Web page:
Dentist Mark Bonner from Canada, assisted by Solange Dunoyé from France, proposes a healing technique of periodontal disease based on the original works of Kofoid (1929), Keyes (1981), Lyons (1989), Bonner (1998 -2014) and Trim (2011).
According to the literature, for over a century these researchers have identified with phase contrast microscopy the protozoan
Entamoeba gingivalis in the teeth crevices affected by periodontal disease. The recent use of polymerase chain reaction (PCR) has detected the amoeba in more than 76% of diseased sites (Trim 2011, Santi-Rocca 2012, Bonner 2014) and has demonstrated its absence in all situation of healthy gingiva. All these studies originally initiated from clinical microscopy allow the practicing dentists, on the one hand, to visualize either the pathogen biofilm in periodontal disease situation or healthy commensal biofilm according to the gingival condition. This technic, on the other hand, allows exceptional clinical results. This protocol is also pertinent and efficient for any
dental practice involved in parasitic component of periodontal diseases and implantology.
Under microscopy, healthy biofilm typically present as non-motile dots and dashes bacteria from the collected gingival crevice. Those are called cocci and filaments of different lengths and thicknesses. Note inflammatory cells are absent.
Gingivitis features coil-shaped bacteria, along with bacilli and mobile vibrio, very dense motile rod-like small cigars. Very restless, they are working around the remains of the white blood cells, clustered like vultures on a carcass of a zebu. This is bacterial gingivitis. Some inflammation is present.
With a perfect microscopic correlation in the cases of active periodontitis, the amoeba Entamoeba gingivalis is caught in swallowing a white blood cell nucleus (critical activity we call “exonucleophagy”, annihilating normal immune defense response of the patient). The remains of leukocytes hollow of their substance – the ghost’s white blood cells – lay scattered around. Ravenous ghoul leaves scattered proteolytic enzymes spread on the fragile periodontal attachment and cause damage that we know so well. The NETs activity of PMN is necessarily disturbed. To avoid of course to obtain periodontal healing.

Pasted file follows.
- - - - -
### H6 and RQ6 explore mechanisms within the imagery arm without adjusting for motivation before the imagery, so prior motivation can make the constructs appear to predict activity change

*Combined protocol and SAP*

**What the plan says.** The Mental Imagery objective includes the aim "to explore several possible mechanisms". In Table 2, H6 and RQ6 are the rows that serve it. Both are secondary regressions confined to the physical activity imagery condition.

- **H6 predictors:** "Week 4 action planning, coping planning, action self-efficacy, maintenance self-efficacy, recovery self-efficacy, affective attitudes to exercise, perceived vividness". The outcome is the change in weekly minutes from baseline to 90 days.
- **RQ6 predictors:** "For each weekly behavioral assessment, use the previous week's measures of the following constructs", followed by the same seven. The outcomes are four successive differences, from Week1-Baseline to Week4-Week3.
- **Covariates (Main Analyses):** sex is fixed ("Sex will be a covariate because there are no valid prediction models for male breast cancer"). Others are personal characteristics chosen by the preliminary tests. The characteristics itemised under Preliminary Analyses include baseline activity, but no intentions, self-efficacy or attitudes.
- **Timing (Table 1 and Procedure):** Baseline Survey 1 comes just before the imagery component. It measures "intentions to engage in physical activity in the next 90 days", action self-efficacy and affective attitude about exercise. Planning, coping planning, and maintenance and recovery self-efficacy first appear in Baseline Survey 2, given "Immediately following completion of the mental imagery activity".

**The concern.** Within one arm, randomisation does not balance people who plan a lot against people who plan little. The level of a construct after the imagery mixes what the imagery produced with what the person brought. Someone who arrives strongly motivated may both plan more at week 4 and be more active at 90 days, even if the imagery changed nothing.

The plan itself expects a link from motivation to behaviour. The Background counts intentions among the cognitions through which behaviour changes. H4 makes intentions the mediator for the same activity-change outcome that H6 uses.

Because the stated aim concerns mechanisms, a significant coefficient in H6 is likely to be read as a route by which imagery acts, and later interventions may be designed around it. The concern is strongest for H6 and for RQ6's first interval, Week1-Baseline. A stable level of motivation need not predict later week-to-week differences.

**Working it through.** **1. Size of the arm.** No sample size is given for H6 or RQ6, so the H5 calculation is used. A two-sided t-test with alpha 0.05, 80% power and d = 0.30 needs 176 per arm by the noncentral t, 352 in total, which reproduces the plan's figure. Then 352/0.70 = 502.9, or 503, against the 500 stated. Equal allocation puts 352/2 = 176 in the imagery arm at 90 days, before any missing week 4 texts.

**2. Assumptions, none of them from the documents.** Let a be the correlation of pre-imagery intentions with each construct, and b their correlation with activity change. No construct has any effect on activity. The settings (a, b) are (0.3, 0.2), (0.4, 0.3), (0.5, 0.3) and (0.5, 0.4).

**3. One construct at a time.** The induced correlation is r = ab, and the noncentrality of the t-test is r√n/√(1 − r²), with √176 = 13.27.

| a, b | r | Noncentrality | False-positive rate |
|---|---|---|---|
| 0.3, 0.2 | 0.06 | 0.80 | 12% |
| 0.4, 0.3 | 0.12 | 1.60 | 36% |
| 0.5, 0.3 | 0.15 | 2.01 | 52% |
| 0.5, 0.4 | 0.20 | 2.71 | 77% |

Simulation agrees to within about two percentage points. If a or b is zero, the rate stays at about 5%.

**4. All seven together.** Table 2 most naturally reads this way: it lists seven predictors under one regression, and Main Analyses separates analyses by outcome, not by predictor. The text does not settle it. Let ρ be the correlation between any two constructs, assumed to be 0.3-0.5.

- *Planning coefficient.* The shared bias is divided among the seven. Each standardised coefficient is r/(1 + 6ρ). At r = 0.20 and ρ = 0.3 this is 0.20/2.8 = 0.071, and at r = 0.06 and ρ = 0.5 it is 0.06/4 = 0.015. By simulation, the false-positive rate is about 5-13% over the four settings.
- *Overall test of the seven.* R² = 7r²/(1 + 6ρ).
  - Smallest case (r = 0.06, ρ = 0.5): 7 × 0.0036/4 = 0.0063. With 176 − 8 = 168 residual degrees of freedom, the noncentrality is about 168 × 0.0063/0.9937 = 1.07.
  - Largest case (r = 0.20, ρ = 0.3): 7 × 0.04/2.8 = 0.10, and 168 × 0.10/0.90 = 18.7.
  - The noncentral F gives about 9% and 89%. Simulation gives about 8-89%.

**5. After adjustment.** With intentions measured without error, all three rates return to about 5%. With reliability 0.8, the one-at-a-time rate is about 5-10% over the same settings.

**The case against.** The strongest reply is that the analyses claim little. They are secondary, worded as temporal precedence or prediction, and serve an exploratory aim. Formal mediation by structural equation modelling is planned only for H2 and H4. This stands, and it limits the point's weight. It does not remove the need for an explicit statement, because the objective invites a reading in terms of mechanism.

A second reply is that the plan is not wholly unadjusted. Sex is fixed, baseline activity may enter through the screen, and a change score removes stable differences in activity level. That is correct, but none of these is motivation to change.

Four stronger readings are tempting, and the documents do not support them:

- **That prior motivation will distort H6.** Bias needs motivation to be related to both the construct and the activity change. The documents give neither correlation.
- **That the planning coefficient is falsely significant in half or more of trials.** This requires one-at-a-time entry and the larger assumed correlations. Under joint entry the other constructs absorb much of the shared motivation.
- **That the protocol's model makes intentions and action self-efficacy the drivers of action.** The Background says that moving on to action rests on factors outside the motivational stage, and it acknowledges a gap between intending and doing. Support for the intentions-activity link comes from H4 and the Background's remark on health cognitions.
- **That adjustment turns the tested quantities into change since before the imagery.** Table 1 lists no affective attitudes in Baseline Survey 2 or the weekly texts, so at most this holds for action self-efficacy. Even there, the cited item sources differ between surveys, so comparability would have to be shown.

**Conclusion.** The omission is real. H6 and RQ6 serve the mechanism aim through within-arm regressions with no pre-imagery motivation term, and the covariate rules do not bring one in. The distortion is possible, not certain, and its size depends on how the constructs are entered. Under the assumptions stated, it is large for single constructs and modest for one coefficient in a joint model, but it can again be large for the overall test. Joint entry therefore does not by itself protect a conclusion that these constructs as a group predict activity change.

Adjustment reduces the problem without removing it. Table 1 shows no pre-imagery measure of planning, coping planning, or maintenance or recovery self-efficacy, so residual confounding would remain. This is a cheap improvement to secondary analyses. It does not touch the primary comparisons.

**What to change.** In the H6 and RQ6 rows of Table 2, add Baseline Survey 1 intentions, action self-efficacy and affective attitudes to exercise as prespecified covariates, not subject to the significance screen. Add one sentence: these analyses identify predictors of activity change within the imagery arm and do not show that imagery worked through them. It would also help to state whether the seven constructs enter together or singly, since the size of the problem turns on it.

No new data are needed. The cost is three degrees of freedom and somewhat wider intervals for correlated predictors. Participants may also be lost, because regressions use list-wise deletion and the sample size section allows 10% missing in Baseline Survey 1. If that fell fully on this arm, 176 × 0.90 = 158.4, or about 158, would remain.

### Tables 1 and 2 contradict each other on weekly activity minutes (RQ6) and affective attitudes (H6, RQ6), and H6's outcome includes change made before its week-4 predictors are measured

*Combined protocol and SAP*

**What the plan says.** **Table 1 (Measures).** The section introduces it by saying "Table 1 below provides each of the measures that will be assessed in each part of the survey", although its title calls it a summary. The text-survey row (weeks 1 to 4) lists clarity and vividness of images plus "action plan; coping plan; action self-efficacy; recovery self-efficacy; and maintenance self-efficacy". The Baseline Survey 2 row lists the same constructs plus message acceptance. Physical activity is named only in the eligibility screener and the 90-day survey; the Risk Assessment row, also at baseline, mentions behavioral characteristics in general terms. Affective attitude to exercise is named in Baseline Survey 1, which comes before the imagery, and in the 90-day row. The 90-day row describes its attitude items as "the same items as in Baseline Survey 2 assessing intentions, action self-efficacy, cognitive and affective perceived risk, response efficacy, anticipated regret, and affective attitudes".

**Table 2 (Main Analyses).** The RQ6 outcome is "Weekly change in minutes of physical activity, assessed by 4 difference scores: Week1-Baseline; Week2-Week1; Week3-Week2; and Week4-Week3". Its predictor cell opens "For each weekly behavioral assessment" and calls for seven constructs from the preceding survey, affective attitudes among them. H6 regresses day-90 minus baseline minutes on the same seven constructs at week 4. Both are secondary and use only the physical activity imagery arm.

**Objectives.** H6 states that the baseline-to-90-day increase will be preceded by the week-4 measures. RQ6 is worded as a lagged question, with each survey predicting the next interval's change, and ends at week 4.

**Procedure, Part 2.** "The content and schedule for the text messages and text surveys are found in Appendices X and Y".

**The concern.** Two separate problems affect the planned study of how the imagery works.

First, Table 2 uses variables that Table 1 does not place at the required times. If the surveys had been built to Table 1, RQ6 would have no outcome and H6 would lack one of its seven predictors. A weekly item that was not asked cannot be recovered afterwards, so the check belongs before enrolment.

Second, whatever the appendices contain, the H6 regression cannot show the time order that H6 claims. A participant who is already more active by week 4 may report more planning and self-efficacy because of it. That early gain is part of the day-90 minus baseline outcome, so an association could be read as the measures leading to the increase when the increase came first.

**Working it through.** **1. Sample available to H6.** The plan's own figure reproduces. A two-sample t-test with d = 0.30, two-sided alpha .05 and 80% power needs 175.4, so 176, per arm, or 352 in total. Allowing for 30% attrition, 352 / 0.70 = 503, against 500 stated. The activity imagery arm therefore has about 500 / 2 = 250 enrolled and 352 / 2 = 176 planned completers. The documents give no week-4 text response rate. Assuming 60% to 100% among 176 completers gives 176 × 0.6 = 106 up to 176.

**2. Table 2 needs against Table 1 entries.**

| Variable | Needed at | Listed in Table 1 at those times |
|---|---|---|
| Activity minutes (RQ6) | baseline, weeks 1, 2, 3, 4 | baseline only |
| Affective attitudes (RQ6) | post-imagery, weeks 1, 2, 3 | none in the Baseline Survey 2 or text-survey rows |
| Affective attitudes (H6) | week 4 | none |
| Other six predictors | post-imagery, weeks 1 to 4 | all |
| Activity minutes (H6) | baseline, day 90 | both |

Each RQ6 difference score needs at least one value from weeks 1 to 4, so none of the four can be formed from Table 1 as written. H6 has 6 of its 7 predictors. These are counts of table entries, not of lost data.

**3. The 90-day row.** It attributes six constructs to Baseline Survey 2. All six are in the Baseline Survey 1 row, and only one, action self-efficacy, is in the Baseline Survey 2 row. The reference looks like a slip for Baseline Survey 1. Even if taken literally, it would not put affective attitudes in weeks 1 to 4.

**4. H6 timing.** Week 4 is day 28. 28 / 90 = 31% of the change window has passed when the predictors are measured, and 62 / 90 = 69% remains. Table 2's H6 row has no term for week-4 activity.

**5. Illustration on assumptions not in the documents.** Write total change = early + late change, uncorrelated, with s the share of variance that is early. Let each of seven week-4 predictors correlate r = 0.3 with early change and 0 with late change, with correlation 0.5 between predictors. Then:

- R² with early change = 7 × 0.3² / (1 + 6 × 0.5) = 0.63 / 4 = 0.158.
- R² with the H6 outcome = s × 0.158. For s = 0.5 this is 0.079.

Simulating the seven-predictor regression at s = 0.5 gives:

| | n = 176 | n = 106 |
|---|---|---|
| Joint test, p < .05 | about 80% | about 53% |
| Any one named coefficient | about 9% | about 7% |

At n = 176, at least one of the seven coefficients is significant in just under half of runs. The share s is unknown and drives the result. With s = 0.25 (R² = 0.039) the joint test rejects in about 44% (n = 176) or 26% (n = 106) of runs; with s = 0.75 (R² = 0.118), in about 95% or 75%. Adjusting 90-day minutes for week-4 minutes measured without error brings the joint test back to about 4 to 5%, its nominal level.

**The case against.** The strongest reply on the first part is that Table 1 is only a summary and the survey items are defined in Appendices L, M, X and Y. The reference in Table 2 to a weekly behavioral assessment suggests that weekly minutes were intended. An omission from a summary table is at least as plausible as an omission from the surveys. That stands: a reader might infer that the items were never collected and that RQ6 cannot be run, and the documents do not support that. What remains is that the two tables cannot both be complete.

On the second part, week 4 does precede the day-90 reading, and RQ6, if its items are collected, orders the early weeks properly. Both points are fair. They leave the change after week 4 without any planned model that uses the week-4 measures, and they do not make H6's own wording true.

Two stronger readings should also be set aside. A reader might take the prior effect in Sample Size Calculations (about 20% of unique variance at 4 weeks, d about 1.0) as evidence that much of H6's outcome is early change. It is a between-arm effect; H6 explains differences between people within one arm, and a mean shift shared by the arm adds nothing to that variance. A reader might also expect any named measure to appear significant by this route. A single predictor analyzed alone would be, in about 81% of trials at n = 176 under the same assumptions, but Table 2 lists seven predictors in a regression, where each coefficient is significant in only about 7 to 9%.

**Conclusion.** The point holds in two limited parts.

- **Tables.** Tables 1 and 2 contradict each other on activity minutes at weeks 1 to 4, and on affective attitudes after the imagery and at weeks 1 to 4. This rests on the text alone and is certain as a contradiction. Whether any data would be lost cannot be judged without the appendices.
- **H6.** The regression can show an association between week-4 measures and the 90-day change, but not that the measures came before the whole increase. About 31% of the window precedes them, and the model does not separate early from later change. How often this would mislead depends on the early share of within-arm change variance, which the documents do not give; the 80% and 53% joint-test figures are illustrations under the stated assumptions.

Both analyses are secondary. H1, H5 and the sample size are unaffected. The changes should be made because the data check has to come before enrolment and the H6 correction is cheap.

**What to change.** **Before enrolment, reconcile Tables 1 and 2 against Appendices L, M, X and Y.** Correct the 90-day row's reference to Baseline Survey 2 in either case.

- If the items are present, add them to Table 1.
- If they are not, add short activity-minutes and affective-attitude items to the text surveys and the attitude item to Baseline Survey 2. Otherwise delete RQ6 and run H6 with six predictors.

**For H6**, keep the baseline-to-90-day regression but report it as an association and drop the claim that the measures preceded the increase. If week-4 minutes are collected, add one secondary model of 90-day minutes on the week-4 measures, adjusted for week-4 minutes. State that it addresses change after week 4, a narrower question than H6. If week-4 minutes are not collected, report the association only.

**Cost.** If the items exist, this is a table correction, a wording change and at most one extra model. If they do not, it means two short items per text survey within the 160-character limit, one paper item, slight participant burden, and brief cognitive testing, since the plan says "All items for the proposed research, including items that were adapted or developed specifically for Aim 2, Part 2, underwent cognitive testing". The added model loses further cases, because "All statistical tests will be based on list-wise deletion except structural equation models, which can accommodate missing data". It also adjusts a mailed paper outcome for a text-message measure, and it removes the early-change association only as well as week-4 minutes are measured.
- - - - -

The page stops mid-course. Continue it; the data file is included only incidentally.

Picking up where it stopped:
Microscopic Parasites Searching Method
Search primarily by scanning (100x) and follow by spotting (1000x) to find parasites. Once infected location within the biofilm is visually defined, spotting at 1000x confirms parasite diagnosis, thanks in part to the typical amoeba nucleus (central karyosome and peripheral
Spotting amoeba pseudopod and typical nucleus confirm the presence of the parasite surrounded by PMN activity at 1000x magnification.
11 Steps Protocol
- Measure periodontal pockets: note the 3 teeth with the deepest pockets and their location
- Take the sublingual saliva and spread 2 cm on a frosted glass slide: write patient name, 3 sites
- Scrape the bottom of the three periodontal pockets with a periodontal probe and drop these 3 points of plaque
quickly into the saliva
- Avoid shaking or disturbing the arrangement of this biofilm
- Deposit a large surface thin cover glass 22 x 40 mm and squeeze very strongly without sliding the coverglass (for maximum contrast) to obtain the thinnest possible biofilm
- Avoid using a medium other than the saliva of the patient. The use of tap water, physiological saline or Ringer solution will deform the amoebae to the point of not recognizing it
- Avoid any substance such as alcohol or ether gum to seal the coverslip
- Make the first investigation at 100x of the first sample. Facing a suspicious area (high motility, white blood cells, nest of parasites), go to 1000x under immersion oil to confirm the diagnosis
- Repeat the same procedure for the other two samples
- To find amoebae, look for small black-black donuts (100x dark background) in a field of live neutrophils (exonucleophagy) or an arrangement of moving Actinomyces brush pattern (nesting)
- Write down the most relevant or most pathogenic results as your main diagnosis